The Atlanta Braves will continue their road trip Tuesday when they will begin a two-game series against the Boston Red Sox at Fenway Park. Atlanta avoided a third-straight series loss Sunday with a 4-2 win over the Milwaukee Brewers. Atlanta is 64-34 on the season and currently holds an 11.5-game lead over the Phillies and the Marlins in the NL East.
The Braves got a jump on the Trade Deadline Monday with the additions of relievers Pierce Johnson and Taylor Hearn. Atlanta acquired Johnson from the Rockies in exchange for minor league pitchers Tanner Gordon and Victor Vodnik. Hearn had been designated for assignment by the Rangers last week and arrives in exchange for cash considerations. The Braves also added righty Yonny Chirinos off waivers from Tampa Bay on Sunday.
The Red Sox come into the series playing well, having won two straight and six of ten overall. They have played particularly well at home of late, winning seven of eight at Fenway Park and are 20-12 there since June 14. They are just two games back of the Blue Jays for the final Wild Card spot in the American League. Their roster is nothing special, as it rates average-y more or less across the board; their 53-47 record is exactly in line with BaseRuns so far.
On the position player side, the Red Sox have been buoyed by Jarren Duran, who is massively outhitting his xwOBA and has a 136 wRC+ as a result; Rafael Devers and Alex Verdugo have also chipped in with good production. On the pitching side, James Paxton and Chris Sale have been good when healthy, while old friends Kenley Jansen and Chris Martin are enjoying superb seasons in relief.
The Braves split a series in Atlanta with the Red Sox earlier this year. They went 3-1 against Boston last year, but were 1-3 against them in 2021.
Tuesday, July 25, 7:10 p.m. ET (Bally Sports South)
Charlie Morton (19 GS, 109.2 IP, 25.2 K%, 9.7 BB%, 46.6 GB%, 3.36 ERA, 3.69 FIP)
Charlie Morton will get the start for Atlanta in the opener and will be looking to bounce back after a tough start last time out. Morton allowed six hits, three walks and four runs over 5 2/3 innings in his last start against the Diamondbacks. That snapped a three-start stretch where he had allowed just one run over his last 19 innings, and was his worst start on a K/BB ratio basis in about six weeks. Morton has totaled just four strikeouts in each of his last two starts and has just 19 over his last 24 2/3 innings.
Boston hasn’t announced its pitching plans for Tuesday, but it will likely be a bullpen game with possibly Nick Pivetta serving as the bulk guy.
Wednesday, July 26, 7:10 p.m. ET (ESPN)
Spencer Strider (20 GS, 116.2 IP, 39.7 K%, 7.4 BB%, 33.1 GB%, 3.78 ERA, 2.88 FIP)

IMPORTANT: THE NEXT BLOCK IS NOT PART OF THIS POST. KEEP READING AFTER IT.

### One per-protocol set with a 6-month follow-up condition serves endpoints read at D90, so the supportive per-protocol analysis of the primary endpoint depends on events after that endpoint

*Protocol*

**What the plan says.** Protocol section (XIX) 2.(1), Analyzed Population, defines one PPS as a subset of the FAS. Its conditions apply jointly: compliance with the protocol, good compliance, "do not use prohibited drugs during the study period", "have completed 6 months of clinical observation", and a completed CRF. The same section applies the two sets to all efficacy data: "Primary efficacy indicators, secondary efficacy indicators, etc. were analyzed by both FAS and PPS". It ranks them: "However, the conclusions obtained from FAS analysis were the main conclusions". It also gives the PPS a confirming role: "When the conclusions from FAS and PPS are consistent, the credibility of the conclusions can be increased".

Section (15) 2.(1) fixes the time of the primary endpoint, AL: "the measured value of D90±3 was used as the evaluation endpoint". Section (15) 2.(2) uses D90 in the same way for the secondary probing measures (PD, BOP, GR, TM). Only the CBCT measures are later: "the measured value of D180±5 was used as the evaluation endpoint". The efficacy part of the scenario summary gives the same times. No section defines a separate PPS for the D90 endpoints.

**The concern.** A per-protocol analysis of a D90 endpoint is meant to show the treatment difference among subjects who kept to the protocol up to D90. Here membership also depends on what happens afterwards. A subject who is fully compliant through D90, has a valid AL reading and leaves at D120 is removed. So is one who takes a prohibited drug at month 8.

Spencer Strider will make his 21st start of the season in the series finale on Wednesday. He racked up his third-straight double digit strikeout game with 13 in his last outing against the Diamondbacks, but was also tagged for a pair of homers and four runs in six innings. He was cruising and looking unhittable in a scoreless tie, but gave up back-to-back homers, starting with a three-run shot, after getting the lead late.
Strider has allowed 12 hits and nine runs in two starts since the All-Star Break, though the first of those games mostly had a lot of runs charged to him due to Eddie Rosario’s misadventures in left field. Strider leads the majors with 189 strikeouts, which is 17 more than Kevin Gausman, who is in second place.
Brayan Bello (16 GS, 90.0 IP, 20.5 K%, 6.3 BB%, 55.7 GB%, 3.60 ERA, 4.36 FIP)
Right-hander Brayan Bello will face the Braves for the second time this season in Wednesday’s finale. Bello allowed six hits and two runs, including a long home run to Ronald Acuña Jr, in six innings back on May 10 at Truist Park. He has a 3.38 ERA and a 4.07 FIP over his last eight starts dating back to the start of June. He was hit hard his last time out, allowing three homers and six runs in four innings against Oakland.
Like many young starters, Bello is trying to figure out how to thread the needle between avoiding walks and not giving up homers. He gave up seven homers in his first seven starts of the year, but that came with a K%-BB% of 16 percent. He then didn’t allow a single homer over his next six starts, but that key rate shrunk to 13 percent. The Braves may be catching him at a good time as he continues to adjust, given that he’s allowed six homers over his past three starts with a 12.5 percent K%-BB%.